Why go? Essential things to do on your retail therapy excursion include a trip to renovated industrial complex LX factory, a shopping city within the city. This uber-trendy venue hosts an eclectic selection of places to eat, drink, dance and spend some serious Euros. Here you can cut your hair, look for surfboards or even sleep.

Don’t miss: The weekly market on Sundays.

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Spot an Obey Giant mural
Fotografia: Francisco Santos

29. Spot an Obey Giant mural

What is it? American artist Shepard Fairey, best known for his project Obey Giant, brought his iconic style to the neighbourhood of Graça.

Why go? On the side of a building on Rua Natália Correia, Obey Giant painted a woman wearing a revolutionary beret and holding a rifle with a carnation in its muzzle. Giant is best known for the “Hope” poster he used in Barack Obama’s 2008 presidential campaign.

Dont’ miss: In the same area, he collaborated with Vhils (Portuguese artist Alexandre Farto) to create a mural representing a woman’s face, on Rua da Senhora da Glória, Graça.

  • Nightlife
  • São Vicente 

What is it? Lisbon's best club, with two dance floors (one loungey, one sweaty) and a roof terrace overlooking the river.

Why go? There are loads of clubs in Lisbon, but none compares to Lux Frágil. The décor is on point, and the music is second to none, courtesy of the resident DJs and top international guests who swing by each week. As the hip furniture indicates, it is a see-and-be-seen place, but the crowd is friendly, and the measures Lisbon-large. House and guest DJs offer everything from electro and hip-hop to bursts of '80s music. Thursdays are popular with locals keen on leftfield names; on Saturdays, the place is mobbed by out-of-towners. Lux's programme - which includes live bands, the odd Sunday afternoon event and big international DJs - and its catch-all social role remain unrivalled. Exude photogenic importance at the door if you arrive after 2am.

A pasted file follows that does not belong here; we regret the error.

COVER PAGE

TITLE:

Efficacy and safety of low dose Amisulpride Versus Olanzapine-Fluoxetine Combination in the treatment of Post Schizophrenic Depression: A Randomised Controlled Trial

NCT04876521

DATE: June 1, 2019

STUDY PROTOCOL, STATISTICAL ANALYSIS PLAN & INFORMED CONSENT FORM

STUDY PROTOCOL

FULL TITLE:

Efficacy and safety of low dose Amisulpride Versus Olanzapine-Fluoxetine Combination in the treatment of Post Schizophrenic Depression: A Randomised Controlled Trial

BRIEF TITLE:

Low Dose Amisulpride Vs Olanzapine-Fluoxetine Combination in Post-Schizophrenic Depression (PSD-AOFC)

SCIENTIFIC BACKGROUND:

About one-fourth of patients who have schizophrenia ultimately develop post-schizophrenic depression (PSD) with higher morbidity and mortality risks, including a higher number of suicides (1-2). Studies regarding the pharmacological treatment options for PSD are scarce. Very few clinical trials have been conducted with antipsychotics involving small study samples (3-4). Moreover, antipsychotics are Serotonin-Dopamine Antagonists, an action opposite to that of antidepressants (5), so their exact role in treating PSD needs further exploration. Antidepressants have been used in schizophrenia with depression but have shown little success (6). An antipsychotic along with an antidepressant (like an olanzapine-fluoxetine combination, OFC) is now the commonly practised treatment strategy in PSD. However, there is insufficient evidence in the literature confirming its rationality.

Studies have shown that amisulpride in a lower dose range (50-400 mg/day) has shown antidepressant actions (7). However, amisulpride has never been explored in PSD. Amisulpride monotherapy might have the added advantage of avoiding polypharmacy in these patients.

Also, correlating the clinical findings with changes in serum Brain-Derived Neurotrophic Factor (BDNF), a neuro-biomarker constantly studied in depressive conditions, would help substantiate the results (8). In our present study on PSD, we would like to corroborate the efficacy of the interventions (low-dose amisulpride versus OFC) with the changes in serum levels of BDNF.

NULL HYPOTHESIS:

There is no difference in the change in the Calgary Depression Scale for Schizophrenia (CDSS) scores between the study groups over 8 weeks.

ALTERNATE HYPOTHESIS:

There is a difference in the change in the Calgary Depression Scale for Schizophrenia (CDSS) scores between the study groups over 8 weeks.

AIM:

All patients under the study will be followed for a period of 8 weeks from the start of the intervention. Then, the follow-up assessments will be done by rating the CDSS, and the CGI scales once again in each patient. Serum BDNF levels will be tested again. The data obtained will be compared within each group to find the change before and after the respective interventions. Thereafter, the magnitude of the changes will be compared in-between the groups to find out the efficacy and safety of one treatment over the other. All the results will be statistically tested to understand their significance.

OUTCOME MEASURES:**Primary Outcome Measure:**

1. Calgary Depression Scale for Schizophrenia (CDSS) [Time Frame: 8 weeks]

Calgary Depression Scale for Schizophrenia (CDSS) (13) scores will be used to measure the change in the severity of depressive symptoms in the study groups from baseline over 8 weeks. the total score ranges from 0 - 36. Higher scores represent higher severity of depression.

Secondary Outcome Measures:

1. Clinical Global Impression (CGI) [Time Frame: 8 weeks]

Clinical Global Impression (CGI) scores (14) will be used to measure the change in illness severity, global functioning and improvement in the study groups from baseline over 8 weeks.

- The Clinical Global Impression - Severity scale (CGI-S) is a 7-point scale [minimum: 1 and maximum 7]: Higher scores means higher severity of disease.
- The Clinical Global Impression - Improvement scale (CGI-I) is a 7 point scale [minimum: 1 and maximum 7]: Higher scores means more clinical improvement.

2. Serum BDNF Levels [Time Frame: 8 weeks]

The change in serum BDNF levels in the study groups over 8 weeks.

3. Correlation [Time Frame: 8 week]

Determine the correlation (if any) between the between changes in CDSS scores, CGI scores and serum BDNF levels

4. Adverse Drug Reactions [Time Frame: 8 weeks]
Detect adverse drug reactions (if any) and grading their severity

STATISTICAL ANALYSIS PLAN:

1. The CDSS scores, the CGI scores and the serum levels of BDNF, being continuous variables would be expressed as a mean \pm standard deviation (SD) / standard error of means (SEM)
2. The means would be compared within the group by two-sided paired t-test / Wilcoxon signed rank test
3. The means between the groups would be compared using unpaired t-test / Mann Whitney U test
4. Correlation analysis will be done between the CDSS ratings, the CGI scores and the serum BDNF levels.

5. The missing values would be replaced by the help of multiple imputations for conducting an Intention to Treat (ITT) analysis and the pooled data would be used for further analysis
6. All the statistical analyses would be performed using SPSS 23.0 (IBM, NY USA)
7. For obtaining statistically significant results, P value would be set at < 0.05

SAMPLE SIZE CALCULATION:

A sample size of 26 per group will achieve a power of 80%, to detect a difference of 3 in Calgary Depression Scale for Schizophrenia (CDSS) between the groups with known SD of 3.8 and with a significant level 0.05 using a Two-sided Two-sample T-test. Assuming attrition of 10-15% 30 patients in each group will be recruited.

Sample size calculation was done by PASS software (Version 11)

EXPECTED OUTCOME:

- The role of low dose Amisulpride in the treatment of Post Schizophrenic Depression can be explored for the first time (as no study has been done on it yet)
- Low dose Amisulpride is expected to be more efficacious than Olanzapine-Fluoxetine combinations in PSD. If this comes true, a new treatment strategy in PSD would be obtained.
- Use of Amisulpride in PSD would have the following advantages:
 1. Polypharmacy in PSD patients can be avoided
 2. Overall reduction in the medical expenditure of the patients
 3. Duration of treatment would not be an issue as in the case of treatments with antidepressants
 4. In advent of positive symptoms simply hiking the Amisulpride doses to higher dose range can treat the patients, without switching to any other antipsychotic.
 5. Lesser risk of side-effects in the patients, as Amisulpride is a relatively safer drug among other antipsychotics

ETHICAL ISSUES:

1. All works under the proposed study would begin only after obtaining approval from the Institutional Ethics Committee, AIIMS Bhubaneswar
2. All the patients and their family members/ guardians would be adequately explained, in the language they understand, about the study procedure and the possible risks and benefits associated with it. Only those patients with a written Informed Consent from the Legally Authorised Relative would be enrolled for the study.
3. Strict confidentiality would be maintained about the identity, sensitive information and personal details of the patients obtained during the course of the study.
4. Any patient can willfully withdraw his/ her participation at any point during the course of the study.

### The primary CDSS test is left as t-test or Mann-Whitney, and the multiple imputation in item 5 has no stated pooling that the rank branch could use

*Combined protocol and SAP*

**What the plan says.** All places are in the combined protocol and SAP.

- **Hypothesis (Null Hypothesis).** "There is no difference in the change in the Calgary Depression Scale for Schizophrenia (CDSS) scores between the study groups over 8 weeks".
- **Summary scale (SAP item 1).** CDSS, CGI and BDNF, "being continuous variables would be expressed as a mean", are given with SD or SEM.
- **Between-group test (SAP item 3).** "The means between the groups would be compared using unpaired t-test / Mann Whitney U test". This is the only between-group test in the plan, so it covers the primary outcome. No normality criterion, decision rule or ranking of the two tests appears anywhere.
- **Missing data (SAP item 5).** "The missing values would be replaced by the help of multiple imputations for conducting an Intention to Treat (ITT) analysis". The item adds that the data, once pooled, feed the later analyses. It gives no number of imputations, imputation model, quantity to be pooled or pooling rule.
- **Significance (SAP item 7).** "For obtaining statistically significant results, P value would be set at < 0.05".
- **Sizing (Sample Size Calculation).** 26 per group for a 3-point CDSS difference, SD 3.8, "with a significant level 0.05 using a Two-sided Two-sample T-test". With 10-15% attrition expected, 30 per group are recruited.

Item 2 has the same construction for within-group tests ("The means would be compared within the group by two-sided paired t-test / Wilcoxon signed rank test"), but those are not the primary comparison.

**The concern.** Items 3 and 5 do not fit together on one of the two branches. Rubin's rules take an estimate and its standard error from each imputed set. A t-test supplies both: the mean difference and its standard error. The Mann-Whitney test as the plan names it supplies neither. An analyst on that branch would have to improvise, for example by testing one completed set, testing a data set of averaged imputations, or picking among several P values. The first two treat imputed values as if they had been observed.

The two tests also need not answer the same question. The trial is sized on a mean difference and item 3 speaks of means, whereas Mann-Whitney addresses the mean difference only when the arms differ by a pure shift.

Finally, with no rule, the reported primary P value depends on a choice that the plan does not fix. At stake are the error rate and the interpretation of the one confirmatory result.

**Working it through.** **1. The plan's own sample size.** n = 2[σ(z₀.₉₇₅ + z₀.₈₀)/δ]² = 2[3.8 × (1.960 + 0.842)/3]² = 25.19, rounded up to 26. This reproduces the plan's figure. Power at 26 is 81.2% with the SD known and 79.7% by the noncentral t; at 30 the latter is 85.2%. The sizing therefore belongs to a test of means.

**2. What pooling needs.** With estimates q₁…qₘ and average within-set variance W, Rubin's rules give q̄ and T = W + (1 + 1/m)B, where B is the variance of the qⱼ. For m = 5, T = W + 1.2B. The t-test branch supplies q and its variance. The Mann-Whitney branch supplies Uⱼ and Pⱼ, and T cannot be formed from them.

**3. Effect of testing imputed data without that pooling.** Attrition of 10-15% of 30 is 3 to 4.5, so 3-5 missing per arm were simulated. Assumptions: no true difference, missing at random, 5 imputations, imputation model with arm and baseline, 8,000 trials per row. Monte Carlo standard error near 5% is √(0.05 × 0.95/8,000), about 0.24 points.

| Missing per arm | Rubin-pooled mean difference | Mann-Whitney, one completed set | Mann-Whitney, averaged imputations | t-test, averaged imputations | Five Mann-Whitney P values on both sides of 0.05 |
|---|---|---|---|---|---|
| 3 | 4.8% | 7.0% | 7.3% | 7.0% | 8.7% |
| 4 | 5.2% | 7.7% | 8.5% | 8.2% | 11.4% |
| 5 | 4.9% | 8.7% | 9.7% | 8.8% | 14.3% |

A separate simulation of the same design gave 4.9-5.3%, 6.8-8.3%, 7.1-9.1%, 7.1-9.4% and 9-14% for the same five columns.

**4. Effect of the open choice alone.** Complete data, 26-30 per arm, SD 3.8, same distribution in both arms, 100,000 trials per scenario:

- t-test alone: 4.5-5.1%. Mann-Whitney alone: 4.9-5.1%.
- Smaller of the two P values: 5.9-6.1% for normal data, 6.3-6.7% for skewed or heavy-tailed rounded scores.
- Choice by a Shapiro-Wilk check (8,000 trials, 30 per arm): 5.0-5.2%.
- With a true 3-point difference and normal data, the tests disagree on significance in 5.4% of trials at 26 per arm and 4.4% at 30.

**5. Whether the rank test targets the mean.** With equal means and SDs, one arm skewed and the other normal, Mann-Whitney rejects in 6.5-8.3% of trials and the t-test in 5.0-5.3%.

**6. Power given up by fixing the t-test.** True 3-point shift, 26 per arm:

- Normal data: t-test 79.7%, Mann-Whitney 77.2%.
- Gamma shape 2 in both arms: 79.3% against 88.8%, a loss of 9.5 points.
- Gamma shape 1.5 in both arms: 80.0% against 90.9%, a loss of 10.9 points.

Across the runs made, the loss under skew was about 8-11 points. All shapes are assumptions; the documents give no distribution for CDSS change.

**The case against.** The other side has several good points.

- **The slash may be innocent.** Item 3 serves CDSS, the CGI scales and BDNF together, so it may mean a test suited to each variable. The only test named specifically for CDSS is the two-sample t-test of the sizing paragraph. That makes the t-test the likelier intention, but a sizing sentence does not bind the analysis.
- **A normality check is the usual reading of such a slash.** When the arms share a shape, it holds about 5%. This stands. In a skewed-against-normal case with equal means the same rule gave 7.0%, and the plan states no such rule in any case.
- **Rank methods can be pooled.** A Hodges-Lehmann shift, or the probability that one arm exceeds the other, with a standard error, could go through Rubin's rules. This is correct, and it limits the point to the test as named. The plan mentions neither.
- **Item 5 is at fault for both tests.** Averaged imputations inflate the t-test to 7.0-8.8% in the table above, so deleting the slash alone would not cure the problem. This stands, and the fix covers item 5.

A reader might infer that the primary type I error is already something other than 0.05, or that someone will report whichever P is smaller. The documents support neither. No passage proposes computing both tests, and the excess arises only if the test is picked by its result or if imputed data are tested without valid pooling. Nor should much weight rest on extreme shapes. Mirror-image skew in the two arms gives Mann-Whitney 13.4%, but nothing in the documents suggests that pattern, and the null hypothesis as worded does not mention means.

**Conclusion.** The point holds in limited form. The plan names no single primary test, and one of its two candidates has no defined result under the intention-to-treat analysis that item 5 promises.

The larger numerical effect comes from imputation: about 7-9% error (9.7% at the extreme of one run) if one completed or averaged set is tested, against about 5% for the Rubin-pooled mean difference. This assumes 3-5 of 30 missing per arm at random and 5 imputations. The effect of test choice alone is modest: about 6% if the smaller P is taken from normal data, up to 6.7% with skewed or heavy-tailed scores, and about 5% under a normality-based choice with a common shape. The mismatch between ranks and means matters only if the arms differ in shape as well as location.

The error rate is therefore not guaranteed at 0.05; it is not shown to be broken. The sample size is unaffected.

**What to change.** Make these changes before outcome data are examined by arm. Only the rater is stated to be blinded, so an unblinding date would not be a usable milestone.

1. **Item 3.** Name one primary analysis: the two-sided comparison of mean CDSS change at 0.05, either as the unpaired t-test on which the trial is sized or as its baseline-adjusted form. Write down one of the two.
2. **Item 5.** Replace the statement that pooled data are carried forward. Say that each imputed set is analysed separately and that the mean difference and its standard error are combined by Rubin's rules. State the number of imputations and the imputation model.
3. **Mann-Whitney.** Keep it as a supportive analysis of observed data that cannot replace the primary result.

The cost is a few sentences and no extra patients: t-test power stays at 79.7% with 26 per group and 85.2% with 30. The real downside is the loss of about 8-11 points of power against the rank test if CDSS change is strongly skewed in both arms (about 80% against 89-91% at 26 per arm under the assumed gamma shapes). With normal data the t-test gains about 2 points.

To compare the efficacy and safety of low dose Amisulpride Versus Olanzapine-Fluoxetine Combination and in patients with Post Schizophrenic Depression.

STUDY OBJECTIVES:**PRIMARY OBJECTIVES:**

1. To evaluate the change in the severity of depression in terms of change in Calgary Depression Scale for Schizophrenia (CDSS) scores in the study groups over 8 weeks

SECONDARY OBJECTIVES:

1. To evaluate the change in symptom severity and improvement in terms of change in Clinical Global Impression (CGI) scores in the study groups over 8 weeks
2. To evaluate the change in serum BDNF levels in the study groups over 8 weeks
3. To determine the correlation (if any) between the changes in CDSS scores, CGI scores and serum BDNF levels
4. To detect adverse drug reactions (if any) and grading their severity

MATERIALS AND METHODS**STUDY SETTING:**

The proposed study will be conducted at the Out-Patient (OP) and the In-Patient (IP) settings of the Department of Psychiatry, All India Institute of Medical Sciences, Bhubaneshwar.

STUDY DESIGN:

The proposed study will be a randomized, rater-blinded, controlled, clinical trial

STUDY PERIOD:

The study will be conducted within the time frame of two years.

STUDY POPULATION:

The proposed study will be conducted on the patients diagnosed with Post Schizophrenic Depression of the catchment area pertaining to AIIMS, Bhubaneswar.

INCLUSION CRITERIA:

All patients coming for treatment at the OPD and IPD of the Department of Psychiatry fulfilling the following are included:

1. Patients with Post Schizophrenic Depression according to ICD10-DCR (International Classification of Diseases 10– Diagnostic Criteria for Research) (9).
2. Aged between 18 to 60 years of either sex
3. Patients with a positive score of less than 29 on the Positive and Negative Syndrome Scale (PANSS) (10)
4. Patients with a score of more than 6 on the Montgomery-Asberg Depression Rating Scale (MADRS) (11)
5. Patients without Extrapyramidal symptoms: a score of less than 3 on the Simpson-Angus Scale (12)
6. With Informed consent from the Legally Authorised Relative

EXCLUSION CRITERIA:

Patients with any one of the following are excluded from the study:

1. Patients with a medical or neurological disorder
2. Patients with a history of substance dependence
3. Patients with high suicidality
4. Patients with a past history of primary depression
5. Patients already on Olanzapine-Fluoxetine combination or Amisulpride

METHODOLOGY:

Don’t miss: The sunrise on the balcony.

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  • Bars and pubs
  • Cocktail bars
  • Cais do Sodré

What is it? You can find Rive-Rouge, the heir to Lux Frágil, at Time Out Market.

Why go? The design is unusual with red lighting, metallic structures, high tables and benches. It’s not massive, but don’t despair, there is still plenty of space for booty-shaking when the music starts.

Don’t miss: Its signature cocktails!

  • Nightlife
  • Cais do Sodré

What is it? MusicBox is one of Lisbon's most exciting venues, with a regular programme of rock bands, electronic live acts, singer-songwriters and DJ sets (all night on Fridays).

Why go? The managers of this key club in Cais do Sodré have music industry connections and exploit them creditably. Note that some shows may start as late as 2am; for details, check the website, which is comprehensive. The space has an underground feel and look and is located in what was once one of Lisbon's seediest streets - and is now one of its buzziest at night.

Don’t miss: You’re at the nightlife district, enjoy the rhythm of the night.